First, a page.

ESI is an extremely versatile ionisation technique. ESI is a sensitive technique, enabling molecular-weight information to be obtained on very small amounts of sample. Samples can be ionised in either positive or negative ionisation modes, allowing for the detection of a positively charged ion or negatively charged ion.
ESI can be used to analyse low (Mr >50 Da) to high (Mr <100,000 kDa) mass, and is suitable for both polar, ionic and organometallic compounds. It is equally useful for the analysis of biological molecules including peptides, proteins, saccharides and oligonucleotides. The sample must dissolve in water, methanol or acetonitrile.
ESI is a soft ionisation technique and usually only molecular ions are produced, usually as their [M + H]+, [M + NH4]+ or [M + Na]+ ions ion positive ionisation mode or [M-H]‑ or [M + Cl]‑ in negative ionisation mode, as examples. Ions which are able to hold more than one charge will form ions of the type [M + nH]n + and will appear on the spectrum at [M+nH]/n (mass spectrometry reports an m/z value where m is the ion and z is the number of charges). If greater fragmentation is required (e.g. for structure elucidation purposes), a technique called tandem mass spectrometry (MS/MS) or another called MSe can be applied post-ionisation.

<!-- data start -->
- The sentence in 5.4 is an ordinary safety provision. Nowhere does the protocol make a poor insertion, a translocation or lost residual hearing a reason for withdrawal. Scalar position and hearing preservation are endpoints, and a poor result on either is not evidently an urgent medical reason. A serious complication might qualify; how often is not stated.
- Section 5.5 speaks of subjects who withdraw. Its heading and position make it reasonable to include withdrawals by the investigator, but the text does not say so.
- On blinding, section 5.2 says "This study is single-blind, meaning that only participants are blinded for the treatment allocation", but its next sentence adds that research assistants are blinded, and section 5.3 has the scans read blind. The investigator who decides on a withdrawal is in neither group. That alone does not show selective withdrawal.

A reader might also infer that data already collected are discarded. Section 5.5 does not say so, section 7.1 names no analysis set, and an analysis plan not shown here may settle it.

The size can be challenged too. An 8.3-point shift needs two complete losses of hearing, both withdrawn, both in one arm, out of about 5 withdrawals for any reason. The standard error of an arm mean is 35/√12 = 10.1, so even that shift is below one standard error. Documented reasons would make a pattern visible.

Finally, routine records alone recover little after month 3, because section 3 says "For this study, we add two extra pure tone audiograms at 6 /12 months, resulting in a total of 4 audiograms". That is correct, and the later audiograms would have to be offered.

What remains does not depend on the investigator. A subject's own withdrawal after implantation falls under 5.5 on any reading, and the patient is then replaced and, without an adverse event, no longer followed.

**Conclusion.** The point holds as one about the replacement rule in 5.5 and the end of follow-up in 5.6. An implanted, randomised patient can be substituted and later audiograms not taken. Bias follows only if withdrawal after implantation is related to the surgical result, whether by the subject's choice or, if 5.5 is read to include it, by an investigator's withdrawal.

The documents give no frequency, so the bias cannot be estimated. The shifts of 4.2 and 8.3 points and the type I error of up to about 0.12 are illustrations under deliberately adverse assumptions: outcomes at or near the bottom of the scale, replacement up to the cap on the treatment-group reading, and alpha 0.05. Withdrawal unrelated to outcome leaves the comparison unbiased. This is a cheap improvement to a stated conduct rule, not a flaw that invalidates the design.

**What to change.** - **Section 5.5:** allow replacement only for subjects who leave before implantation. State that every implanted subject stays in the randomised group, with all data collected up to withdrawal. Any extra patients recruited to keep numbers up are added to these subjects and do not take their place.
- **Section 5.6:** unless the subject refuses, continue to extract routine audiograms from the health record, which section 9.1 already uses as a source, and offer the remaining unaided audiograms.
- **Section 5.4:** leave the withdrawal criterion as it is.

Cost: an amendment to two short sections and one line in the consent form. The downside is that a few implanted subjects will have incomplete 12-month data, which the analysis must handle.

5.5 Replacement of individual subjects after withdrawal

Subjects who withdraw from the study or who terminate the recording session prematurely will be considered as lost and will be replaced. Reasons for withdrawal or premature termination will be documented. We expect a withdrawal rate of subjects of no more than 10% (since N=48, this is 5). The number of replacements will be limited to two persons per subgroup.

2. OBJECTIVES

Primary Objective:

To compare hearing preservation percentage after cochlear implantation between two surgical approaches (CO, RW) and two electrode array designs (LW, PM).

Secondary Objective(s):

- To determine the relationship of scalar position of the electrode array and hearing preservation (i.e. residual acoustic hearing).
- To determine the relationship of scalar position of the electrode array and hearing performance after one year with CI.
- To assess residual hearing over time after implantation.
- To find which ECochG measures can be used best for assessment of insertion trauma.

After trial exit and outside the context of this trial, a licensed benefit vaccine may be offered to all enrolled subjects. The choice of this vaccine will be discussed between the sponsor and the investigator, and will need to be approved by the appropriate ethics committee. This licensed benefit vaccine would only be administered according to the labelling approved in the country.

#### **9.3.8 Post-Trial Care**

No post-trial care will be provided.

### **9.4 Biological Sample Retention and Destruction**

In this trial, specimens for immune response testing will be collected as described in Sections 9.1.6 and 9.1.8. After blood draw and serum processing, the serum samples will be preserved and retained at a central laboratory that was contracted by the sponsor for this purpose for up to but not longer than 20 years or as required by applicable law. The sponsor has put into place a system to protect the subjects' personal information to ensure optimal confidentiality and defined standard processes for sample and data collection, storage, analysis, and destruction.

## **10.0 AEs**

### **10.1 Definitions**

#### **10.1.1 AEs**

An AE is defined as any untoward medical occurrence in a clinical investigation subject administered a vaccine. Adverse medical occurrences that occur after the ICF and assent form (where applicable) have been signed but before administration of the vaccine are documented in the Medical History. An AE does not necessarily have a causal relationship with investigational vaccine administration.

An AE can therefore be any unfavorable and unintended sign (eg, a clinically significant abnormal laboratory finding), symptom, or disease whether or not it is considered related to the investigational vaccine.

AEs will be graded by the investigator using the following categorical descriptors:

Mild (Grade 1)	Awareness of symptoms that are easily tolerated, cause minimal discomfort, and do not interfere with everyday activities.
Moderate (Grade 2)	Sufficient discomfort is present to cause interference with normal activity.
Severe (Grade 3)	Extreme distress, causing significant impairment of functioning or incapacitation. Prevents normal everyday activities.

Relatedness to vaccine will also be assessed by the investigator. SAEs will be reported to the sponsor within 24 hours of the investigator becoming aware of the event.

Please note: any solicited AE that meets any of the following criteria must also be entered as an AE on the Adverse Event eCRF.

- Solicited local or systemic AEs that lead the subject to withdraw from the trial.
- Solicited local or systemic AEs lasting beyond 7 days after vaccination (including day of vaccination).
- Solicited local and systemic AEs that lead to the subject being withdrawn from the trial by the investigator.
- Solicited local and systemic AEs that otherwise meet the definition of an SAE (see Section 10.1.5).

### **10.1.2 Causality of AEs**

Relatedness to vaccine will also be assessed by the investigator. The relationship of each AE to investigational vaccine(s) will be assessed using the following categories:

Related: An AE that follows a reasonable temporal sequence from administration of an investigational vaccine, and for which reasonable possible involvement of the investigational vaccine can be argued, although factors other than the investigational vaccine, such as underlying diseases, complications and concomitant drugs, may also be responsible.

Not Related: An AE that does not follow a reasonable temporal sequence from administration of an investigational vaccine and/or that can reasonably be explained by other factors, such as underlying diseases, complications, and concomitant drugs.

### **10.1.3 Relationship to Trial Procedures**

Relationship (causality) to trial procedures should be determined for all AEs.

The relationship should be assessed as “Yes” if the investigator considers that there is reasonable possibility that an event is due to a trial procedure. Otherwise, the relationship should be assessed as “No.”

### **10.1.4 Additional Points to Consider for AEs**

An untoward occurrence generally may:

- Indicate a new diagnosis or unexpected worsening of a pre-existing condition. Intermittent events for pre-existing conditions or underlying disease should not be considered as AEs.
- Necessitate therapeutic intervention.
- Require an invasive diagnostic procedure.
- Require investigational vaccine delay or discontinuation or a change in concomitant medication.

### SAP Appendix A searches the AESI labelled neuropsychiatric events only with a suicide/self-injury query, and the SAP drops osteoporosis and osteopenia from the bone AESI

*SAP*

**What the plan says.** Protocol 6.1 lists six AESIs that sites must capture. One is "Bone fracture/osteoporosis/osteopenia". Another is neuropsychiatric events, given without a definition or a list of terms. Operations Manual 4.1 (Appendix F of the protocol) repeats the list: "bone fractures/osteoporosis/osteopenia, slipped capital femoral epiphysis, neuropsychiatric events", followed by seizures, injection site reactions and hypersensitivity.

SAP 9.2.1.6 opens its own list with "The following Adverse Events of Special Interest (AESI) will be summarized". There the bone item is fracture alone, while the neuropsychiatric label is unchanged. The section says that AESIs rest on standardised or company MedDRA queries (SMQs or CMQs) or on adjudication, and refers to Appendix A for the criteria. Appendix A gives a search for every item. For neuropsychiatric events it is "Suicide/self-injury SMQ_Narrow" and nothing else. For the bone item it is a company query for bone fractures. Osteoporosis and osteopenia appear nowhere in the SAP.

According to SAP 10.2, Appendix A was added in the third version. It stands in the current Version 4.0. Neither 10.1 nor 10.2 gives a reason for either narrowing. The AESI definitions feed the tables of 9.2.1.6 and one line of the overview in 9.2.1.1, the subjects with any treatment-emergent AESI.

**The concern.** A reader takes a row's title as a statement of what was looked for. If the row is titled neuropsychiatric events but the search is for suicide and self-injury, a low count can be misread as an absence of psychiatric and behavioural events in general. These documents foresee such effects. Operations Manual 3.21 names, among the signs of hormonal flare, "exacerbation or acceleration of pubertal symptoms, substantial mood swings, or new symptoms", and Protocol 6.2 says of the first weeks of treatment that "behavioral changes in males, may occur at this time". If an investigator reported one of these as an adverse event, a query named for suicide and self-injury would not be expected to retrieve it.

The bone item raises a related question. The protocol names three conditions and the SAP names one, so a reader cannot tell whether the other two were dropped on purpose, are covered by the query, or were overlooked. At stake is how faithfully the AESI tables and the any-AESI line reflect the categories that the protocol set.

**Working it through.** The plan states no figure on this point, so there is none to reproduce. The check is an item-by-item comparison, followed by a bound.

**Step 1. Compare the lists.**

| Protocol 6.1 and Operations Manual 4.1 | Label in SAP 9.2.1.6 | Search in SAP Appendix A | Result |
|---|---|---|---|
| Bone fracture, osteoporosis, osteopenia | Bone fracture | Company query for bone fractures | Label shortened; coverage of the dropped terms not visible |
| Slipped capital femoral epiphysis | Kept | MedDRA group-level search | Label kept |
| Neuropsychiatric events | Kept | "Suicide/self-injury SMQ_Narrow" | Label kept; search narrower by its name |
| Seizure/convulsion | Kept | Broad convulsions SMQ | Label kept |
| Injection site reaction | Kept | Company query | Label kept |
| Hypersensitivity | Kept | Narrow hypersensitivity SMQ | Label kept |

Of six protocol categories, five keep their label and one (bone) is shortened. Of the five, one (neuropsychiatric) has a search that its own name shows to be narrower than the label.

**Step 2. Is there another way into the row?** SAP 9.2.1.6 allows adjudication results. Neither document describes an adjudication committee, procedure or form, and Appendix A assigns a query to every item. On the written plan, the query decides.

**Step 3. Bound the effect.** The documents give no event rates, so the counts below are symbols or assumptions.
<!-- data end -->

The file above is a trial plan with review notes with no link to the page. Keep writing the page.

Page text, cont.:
The ESI technique
In ESI, a pure sample is injected into a stream of solvent, which is sprayed through a needle. A voltage potential of 1 to 4 kV is applied to the needle which forms a spray containing charged droplets. As the solvent evaporates, the charge density upon the surface of the solvent-sample droplet increases until a charged sample ion is expelled. The ions then enter the mass analyser whilst neutral molecules are lost. With a Time-of-Flight (TOF) analyser, the time taken for the ion to travel to the detector can be recorded very precisely, and the mass-to-charge ratio (m/z) can be measured to better than 5 ppm accuracy.